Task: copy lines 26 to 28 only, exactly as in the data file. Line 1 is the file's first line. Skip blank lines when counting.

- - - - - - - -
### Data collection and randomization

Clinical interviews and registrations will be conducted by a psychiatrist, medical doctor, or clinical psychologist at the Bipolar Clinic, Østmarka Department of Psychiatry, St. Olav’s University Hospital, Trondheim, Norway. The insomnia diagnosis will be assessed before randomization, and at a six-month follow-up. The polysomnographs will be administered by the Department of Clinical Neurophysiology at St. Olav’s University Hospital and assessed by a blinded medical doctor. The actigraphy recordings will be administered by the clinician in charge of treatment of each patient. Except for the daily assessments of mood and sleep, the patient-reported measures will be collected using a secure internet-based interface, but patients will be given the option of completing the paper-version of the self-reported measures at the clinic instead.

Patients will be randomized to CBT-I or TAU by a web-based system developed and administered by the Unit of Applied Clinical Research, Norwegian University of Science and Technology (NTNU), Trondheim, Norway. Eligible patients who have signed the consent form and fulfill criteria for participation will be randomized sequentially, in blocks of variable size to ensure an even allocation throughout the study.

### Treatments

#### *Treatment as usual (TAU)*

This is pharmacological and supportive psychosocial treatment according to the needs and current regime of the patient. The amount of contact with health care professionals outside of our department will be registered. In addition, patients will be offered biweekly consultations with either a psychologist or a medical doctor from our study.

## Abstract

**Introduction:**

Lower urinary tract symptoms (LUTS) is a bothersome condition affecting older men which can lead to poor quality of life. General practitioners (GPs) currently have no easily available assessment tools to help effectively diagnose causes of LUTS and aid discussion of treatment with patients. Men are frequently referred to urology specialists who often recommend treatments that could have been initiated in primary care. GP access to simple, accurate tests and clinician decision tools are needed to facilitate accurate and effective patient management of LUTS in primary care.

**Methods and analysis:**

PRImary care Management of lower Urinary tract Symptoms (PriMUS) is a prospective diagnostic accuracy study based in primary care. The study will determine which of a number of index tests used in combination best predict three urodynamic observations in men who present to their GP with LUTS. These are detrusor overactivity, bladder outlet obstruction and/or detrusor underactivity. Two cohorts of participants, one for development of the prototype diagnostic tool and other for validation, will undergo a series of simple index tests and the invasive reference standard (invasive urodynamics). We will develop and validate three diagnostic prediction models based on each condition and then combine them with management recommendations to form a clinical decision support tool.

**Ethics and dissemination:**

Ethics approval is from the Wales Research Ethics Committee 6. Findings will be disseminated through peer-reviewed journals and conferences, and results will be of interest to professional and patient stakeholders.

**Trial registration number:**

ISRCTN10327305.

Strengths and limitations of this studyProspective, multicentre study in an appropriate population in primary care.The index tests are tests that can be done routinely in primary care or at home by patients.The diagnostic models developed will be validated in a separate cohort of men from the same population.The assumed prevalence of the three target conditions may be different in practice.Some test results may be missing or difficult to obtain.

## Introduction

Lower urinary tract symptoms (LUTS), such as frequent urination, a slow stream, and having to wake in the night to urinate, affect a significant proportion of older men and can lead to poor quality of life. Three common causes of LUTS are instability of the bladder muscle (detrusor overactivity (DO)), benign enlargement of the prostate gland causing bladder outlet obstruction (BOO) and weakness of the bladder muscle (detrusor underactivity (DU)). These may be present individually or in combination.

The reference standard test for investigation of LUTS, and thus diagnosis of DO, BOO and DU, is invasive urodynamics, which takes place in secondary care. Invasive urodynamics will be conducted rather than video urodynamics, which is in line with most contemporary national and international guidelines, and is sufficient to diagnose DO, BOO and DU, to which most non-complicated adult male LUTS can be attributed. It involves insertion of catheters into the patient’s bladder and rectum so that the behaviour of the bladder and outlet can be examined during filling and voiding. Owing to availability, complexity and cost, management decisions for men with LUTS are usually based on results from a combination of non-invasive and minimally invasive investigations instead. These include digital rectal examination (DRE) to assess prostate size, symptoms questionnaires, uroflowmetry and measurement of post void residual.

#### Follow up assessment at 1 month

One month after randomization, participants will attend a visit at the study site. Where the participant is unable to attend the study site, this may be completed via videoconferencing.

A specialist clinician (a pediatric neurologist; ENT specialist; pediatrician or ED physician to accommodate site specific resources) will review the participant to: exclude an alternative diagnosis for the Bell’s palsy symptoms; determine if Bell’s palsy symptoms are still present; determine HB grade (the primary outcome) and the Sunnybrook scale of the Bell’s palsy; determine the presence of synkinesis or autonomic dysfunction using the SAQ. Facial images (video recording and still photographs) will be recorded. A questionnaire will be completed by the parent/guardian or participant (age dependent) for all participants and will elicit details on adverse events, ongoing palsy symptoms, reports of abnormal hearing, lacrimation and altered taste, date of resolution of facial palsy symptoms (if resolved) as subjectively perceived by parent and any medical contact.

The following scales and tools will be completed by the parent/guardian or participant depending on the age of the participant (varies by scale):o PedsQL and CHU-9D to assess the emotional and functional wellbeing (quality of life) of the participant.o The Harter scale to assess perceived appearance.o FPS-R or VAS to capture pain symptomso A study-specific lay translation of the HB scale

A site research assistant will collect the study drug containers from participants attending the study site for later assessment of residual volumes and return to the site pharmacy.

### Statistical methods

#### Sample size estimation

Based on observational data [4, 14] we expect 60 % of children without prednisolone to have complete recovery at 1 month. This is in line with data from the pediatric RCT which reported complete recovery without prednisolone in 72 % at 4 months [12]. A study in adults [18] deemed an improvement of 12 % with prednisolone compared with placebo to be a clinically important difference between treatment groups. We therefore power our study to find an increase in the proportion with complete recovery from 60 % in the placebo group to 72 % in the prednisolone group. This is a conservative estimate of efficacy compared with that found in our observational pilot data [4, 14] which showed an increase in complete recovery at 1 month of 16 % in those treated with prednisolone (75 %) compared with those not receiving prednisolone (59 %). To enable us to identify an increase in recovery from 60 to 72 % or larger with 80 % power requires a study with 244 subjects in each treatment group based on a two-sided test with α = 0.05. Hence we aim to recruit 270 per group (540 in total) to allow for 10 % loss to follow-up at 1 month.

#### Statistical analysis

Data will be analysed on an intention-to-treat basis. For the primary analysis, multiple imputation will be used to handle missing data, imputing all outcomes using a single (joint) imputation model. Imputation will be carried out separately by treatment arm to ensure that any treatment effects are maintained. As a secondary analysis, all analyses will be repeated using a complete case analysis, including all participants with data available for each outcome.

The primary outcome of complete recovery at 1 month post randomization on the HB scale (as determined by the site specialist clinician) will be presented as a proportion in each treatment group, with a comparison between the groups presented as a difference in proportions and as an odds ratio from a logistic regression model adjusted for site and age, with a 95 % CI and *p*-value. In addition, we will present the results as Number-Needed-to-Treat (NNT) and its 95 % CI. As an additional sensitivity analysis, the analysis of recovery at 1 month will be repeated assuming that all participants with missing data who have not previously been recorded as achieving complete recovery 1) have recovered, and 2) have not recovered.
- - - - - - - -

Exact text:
#### Sample size estimation

Based on observational data [4, 14] we expect 60 % of children without prednisolone to have complete recovery at 1 month. This is in line with data from the pediatric RCT which reported complete recovery without prednisolone in 72 % at 4 months [12]. A study in adults [18] deemed an improvement of 12 % with prednisolone compared with placebo to be a clinically important difference between treatment groups. We therefore power our study to find an increase in the proportion with complete recovery from 60 % in the placebo group to 72 % in the prednisolone group. This is a conservative estimate of efficacy compared with that found in our observational pilot data [4, 14] which showed an increase in complete recovery at 1 month of 16 % in those treated with prednisolone (75 %) compared with those not receiving prednisolone (59 %). To enable us to identify an increase in recovery from 60 to 72 % or larger with 80 % power requires a study with 244 subjects in each treatment group based on a two-sided test with α = 0.05. Hence we aim to recruit 270 per group (540 in total) to allow for 10 % loss to follow-up at 1 month.

#### Statistical analysis